A joint group of aldermen, from the Finance and Human Relations committees, on Wednesday adopted a resolution that would prospectively boycott any future contracts with Arizona companies. The mostly symbolic action does not affect or cancel existing contracts, but would urge city departments from doing future business with the Grand Canyon State.
The full council is expected to pass the ordinance next week.
"This is not just a Latino immigrant issue. It is an immigrant issue. Our country is made of immigrants, and laws like this, that are perhaps going to be on the books, need to be pushed back and need to be repealed," said Ald. Joe Moreno (1st), who co-sponsored the resolution with Ald. George Cardenas (12th).
Meanwhile, a small but determined group of Minutemen protesters tried to drum up support for Arizona and its law. Among them was Rick Williams, whose brother was killed in 1978.
"He was stabbed once in the back with an 12-inch knife and stabbed twice in the chest. My brother was 30 years old with a wife and two daughters and here's a young punk, illegal, murdering him," he said.
Mayor Richard Daley said he empathizes with people who dislike Arizona's law, but said boycotts aren't they way to get the message across. And he said he feared that Arizona would, in turn, boycott Chicago businesses.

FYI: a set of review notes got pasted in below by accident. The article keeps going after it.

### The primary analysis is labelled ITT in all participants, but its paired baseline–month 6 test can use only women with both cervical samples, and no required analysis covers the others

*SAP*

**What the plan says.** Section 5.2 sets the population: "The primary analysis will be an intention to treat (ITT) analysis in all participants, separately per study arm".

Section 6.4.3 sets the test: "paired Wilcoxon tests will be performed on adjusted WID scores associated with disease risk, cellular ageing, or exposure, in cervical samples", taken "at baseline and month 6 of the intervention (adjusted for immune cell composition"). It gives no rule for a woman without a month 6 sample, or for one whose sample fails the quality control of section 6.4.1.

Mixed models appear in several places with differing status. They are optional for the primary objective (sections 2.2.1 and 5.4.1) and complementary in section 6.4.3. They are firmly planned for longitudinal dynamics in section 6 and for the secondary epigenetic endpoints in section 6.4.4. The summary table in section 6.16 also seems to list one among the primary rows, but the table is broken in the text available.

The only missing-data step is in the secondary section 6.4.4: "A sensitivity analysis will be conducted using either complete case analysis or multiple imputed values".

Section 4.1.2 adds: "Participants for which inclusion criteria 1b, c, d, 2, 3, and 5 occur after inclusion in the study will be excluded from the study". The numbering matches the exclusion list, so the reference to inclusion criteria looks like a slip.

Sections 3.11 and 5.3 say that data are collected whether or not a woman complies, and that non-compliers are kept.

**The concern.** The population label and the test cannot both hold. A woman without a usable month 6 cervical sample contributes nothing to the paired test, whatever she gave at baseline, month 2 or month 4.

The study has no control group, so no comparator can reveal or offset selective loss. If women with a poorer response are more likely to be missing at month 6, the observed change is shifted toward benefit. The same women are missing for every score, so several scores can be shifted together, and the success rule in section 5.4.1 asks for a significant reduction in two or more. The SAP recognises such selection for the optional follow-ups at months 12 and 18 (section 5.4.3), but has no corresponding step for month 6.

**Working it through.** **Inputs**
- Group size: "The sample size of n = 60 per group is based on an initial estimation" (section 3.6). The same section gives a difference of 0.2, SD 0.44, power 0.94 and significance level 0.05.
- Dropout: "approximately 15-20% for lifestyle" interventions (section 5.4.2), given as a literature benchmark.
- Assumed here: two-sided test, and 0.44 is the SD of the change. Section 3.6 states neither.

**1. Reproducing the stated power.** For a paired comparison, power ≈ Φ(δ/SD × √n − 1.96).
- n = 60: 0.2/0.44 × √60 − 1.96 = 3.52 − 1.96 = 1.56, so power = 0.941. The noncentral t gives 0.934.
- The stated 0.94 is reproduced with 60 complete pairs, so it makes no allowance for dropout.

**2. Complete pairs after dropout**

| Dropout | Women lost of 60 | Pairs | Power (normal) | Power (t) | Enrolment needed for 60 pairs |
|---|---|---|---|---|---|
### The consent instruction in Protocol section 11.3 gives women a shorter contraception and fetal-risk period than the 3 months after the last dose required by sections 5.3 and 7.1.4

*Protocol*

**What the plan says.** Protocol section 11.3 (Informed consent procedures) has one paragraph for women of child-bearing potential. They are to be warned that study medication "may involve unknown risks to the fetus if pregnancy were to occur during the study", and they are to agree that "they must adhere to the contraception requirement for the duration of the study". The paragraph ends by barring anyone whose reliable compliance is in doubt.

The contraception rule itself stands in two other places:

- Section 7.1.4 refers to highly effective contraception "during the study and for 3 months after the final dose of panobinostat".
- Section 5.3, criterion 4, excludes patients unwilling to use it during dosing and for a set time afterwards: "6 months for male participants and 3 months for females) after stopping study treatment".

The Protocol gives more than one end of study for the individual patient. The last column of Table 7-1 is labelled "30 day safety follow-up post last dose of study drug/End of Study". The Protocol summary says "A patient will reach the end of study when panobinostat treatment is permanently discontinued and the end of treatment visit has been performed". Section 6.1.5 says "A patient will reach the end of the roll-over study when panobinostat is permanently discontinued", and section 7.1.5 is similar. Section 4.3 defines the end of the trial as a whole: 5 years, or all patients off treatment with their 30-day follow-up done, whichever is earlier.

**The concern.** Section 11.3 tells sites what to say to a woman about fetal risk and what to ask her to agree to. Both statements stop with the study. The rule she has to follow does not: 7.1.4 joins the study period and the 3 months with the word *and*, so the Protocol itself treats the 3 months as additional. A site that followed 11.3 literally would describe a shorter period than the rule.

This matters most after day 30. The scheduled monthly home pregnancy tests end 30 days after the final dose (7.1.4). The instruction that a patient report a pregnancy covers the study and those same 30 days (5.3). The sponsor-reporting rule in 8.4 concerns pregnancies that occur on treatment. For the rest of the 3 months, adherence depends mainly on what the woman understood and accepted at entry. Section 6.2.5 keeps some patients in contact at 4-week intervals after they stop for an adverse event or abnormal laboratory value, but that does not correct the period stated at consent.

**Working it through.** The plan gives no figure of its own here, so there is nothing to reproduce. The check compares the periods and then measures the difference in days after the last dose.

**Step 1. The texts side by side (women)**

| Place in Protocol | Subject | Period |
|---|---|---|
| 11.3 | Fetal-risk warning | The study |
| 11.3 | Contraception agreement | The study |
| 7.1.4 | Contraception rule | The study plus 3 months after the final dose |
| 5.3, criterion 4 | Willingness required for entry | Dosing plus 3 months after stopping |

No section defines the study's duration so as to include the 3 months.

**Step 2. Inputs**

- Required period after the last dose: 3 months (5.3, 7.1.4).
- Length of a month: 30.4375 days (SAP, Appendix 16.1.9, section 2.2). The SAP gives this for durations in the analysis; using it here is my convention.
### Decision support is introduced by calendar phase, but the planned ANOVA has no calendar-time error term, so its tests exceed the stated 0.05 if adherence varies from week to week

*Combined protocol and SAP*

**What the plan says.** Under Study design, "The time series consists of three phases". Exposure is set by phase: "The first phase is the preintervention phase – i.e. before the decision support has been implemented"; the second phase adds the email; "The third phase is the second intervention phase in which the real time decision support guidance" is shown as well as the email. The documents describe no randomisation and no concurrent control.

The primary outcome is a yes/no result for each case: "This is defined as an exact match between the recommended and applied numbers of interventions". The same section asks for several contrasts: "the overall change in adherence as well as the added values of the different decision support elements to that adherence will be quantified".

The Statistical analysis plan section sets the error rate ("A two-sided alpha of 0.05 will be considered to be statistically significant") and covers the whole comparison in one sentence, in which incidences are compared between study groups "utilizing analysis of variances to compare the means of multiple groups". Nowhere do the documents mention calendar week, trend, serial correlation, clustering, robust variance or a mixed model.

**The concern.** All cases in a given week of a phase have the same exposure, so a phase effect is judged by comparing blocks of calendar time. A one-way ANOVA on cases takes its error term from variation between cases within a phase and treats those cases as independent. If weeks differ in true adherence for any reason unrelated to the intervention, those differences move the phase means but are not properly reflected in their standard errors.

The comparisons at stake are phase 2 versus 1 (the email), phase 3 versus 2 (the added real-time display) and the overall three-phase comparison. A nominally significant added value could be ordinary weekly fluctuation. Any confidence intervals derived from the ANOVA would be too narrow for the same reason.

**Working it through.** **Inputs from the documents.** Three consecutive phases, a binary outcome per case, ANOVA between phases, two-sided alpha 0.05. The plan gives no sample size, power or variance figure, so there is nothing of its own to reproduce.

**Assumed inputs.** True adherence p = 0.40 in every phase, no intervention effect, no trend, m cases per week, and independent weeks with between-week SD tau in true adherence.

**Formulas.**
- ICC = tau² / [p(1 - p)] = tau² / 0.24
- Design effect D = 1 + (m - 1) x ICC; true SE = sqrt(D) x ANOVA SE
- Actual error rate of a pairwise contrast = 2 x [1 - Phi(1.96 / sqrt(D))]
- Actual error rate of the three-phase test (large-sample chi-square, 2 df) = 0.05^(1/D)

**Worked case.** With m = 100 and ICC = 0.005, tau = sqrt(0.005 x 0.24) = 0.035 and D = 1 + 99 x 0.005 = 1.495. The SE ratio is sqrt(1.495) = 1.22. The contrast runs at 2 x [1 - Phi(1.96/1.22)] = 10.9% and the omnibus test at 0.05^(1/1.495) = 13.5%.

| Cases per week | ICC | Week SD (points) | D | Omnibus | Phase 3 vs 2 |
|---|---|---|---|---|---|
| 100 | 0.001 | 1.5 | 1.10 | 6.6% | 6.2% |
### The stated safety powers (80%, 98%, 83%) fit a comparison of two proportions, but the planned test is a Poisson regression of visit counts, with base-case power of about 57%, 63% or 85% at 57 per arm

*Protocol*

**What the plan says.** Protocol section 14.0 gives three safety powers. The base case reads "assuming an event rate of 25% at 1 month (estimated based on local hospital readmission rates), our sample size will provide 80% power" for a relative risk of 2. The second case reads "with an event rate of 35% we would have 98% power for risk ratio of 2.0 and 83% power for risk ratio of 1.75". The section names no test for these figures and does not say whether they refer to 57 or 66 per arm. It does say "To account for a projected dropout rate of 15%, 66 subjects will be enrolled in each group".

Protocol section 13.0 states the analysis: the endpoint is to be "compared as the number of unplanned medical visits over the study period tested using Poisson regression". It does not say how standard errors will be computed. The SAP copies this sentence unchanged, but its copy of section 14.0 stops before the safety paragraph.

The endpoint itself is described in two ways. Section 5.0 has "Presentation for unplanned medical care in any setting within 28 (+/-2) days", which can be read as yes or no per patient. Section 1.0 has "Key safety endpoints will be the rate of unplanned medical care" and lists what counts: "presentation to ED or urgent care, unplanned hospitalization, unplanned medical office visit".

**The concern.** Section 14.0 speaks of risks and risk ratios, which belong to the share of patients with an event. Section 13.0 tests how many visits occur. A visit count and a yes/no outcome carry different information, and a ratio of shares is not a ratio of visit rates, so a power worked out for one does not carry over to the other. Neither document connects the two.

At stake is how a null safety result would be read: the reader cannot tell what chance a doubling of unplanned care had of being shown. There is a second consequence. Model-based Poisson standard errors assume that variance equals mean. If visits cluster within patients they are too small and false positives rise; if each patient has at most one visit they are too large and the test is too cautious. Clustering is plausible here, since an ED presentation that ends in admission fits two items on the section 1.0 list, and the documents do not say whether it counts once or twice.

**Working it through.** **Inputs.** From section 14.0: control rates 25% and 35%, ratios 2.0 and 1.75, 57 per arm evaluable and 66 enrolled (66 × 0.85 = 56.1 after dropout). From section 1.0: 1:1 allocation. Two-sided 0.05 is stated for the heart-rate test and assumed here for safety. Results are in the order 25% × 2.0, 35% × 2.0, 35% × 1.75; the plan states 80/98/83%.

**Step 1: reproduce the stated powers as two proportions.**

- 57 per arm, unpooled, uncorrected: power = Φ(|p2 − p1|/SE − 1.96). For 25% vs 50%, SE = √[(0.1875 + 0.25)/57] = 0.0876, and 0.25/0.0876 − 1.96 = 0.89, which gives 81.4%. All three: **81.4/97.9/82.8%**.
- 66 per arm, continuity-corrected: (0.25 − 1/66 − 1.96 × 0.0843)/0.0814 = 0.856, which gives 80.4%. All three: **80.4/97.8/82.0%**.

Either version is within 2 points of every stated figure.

"It’s hard to boycott businesses. You would not be going to Cubs and Sox games" if they're up against the Arizona Diamondbacks, Daley said. "You have to be very careful with it."
The city currently does official business with at least four Arizona companies, including Redflex Traffic Systems, which installed and maintains the 189 red light traffic cameras strewn about the city. That contract lasts until 2013.
The Cook County Board on Tuesday passed a similar resolution, just before it approved a red-light contract with an Arizona company.
Several municipalities across the country have passed or are considering passing legislation condemning Arizona's law.
The law, SB 1070, requires immigrants to carry their alien registration documents at all times and requires police to question people if there's "reasonable suspicion" they’re in the United States illegally.